33. Celtic-Casimir: Genealogical Links Page – That is an approximate title for the site, as it is evidently meant to be used as a collection of personal pages rather than a resource intended for public use. There are a number of skillfully executed designs in the Celtic style, some in color and some that remain in grayscale in order to highlight the fine line work, all credited to Australian artist Bernard Casimir. Casimir’s designs are the type of mesmerizing serendipitous discovery you’re liable to make at any moment on a family history site, and they make a visit to Celtic-Casimir highly recommended. There is also an extensive page of links to abstruse data sources (Collectanea topographica et genealogica, Dictionary of Victorian London, Fragmenta Genealogica).
  34. The Ancestor; a quarterly review of county and family history, heraldry and antiquities – This digital reproduction of the original 1904 volume demonstrates one of the highest and best uses of technology, and the book itself contains issues of an English periodical that drew its genealogical material from contributors who wished to share it with fellow enthusiasts. Without doubt, some of its contents will be found nowhere else, as can be inferred from a sample of the subjects (a putative Samborne family tree, letters from members of the Fane and Incledon families, genealogists’ histories of litigation in Chancery), and special poignance is derived from the dating of the volume itself to the decade before the first great war of the 20th century.
  35. Caudle Family History – The history of the Caudle family is the perfect counterpoint to a review of The Ancestor, providing a contrast of raw American vigor to set against the demure portrait of English country gentlemen anxious to record their heraldic devices. Created by J.R. Caudle as an homage to a genealogically inclined father (Preston Milford Caudle, Sr.), the site begins with a mysterious family crest (explication from knowledgeable members of the public is invited) and moves on to the origin of the Caudle name. Apparently it is derived from a location name, the parishes of Caldwell in Ripon and Peterborough (England).
  36. Our Family History – This simply titled site covers descendants of the following families: Pirtle, Pearson, Remington, Kimbrough, Harper, and their relatives. Like the Goodwin Family History, the site is built on top of a TNG database, and its organization is characteristically sound. Web master Patricia Ann Pirtle Durda has been elaborating this family history for decades, beginning in 1969, and has enlisted a number of contributors from among her family members. Do not miss the romantic tale of Douglas and JoAn Pirtle Dillard: Douglas first proposed at the age of 5, and finally won his heart’s desire 72 years later, and everyone who’s read that saga wishes them all the happiness in the world.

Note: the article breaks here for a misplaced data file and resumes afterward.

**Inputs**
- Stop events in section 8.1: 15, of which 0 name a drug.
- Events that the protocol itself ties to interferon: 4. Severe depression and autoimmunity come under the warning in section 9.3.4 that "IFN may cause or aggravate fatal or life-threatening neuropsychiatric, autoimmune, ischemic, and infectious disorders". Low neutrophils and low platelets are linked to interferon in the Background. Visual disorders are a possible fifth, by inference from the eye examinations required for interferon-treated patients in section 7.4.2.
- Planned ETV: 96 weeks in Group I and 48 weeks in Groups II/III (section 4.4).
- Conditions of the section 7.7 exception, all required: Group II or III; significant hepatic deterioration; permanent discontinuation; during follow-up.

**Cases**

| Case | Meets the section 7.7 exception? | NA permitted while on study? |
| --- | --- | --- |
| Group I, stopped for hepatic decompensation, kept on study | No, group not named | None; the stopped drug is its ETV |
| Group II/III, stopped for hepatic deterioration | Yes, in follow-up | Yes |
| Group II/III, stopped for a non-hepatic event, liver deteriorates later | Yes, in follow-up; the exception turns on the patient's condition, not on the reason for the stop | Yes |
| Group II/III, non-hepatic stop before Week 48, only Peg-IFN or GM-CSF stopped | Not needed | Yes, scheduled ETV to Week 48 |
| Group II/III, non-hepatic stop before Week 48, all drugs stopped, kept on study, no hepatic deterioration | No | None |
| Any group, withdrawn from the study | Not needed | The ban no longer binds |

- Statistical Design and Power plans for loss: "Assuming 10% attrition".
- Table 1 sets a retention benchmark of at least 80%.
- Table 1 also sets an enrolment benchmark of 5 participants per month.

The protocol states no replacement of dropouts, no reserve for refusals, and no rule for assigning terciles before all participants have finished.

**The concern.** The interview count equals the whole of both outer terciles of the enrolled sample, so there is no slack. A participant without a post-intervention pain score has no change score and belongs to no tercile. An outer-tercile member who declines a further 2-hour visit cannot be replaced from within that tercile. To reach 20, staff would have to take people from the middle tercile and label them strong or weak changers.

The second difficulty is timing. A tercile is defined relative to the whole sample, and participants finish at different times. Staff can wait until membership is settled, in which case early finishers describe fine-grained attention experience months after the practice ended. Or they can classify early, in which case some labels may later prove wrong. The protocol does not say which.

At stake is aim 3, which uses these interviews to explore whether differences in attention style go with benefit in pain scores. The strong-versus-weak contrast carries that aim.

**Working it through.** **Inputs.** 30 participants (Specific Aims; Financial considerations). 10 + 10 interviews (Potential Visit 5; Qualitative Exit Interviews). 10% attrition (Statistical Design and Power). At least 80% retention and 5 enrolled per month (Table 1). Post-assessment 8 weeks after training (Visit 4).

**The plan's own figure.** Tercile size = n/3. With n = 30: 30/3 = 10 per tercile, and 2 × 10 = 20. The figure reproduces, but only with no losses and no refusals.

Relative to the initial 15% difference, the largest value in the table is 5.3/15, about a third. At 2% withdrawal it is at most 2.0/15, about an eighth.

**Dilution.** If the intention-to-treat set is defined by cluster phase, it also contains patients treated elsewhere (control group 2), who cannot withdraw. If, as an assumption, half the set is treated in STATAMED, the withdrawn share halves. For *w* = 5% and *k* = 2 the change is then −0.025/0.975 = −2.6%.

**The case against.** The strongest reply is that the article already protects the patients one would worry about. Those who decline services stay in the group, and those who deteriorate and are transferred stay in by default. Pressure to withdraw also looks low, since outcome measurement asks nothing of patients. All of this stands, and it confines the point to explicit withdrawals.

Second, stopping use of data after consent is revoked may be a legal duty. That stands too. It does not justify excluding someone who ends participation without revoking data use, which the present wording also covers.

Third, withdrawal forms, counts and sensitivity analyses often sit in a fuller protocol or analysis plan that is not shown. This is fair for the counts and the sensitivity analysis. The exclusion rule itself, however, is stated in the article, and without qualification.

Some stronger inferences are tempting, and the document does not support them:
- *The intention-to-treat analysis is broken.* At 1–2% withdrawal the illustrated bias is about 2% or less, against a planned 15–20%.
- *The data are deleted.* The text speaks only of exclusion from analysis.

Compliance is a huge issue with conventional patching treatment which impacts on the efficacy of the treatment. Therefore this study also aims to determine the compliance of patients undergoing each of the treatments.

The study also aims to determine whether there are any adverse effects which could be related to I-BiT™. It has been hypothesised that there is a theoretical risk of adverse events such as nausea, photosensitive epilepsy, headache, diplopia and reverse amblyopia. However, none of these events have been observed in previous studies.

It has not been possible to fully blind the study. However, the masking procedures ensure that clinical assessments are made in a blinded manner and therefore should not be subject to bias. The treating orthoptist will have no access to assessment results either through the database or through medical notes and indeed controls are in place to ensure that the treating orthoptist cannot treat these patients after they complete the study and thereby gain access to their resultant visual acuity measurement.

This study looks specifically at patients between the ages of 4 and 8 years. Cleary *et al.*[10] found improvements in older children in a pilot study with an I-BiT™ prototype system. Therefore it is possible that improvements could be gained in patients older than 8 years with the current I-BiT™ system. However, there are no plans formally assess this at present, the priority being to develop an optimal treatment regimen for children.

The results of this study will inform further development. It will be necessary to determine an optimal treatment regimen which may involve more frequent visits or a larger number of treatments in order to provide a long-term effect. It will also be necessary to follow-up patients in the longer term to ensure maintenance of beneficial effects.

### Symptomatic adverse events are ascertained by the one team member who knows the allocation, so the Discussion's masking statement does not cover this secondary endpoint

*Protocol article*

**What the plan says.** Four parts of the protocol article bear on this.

37. Roger Williams – This site belongs to Roger Williams, who is not a descendant of the original person of that name who founded Rhode Island after being expelled from the Massachusetts Bay Colony but is related to Williams’ contemporary and fellow exile Anne Hutchinson. The 21st century Williams works in commercial web technologies, but the site reveals him as an outdoorsman and an artist, and his disquisition on his Huguenot forebears is nothing short of superb. After escaping religious persecution in France, his Marmoy, Malandain, and Le Doux ancestors settled in Spitalfields to weave silks, since the French industry had effectively set up shop in that location after the Edict of Nantes was revoked (1685).

    Roger Williams

    Engraved print depicting Roger Williams, founder of Rhode Island, meeting with the Narragansett Indians. Courtesy of New York Public Library (original engraving by James Charles Armytage).

  38. Holden-Cudworth, Wilson-Wason Ancestry – This new Canadian site lists four families that were united in 1970s Montreal by the marriage of a Holden and a Wilson. The Irish Holdens settled near Markham, Ontario around 1822, and the Scottish Wilsons arrived in Montreal in 1952. The Wasons, like the Wilsons, originated in Glasgow, and the Cudworths of Yorkshire came to Ontario at the beginning of the 20th century. Some of the collateral surnames like Ianson, Juriannse, and Thistlethwaite are very unusual, even unknown to the average reader. There is an 1898 study of the Cudworths of Sandal Magna and Darlington, including information on their engineering careers.
  39. The Ottolenghi Web Site – Ottolenghi is another name not commonly found in the U.S., and indeed these Ottolenghi or Ottolangui families are scattered abroad in Australia, Israel, and New Zealand. The family members who created the Ottolenghi site trace their ancestry back to David Ottolenghi of Livorno (Italy), born in 1730, who emigrated to London. David’s parents were Menahem Ottolenghi and Judica de Immanuel de Valletro, and the site contains a list of family members showing the name was sometimes anglicized to Langley (for example, Jacob Nathan Ottolangui became Jack Langley in Melbourne, Australia, and Marcus Lewis Ottolangui took the name Mark Louis Langley in Dunedin, New Zealand).
  40. My Family History – This site is recognized less often by its formal title and frequently by a memorable part of its URL, Gone2Texas (so named because both sides of web master D. A. McGee Core’s family did in fact end up in that state). The tale of Ms. McGee Core’s genealogical data illustrates the perils inherent in digital archiving, due to several severe losses of stored information, but her persistence paid off in a beautiful new website which includes a complete series of technical notes on how the reconstruction was accomplished. Don’t miss the collection of headstone photos from Greenlawn Memorial Park and Oak Bluff Memorial Park (Jefferson, Texas).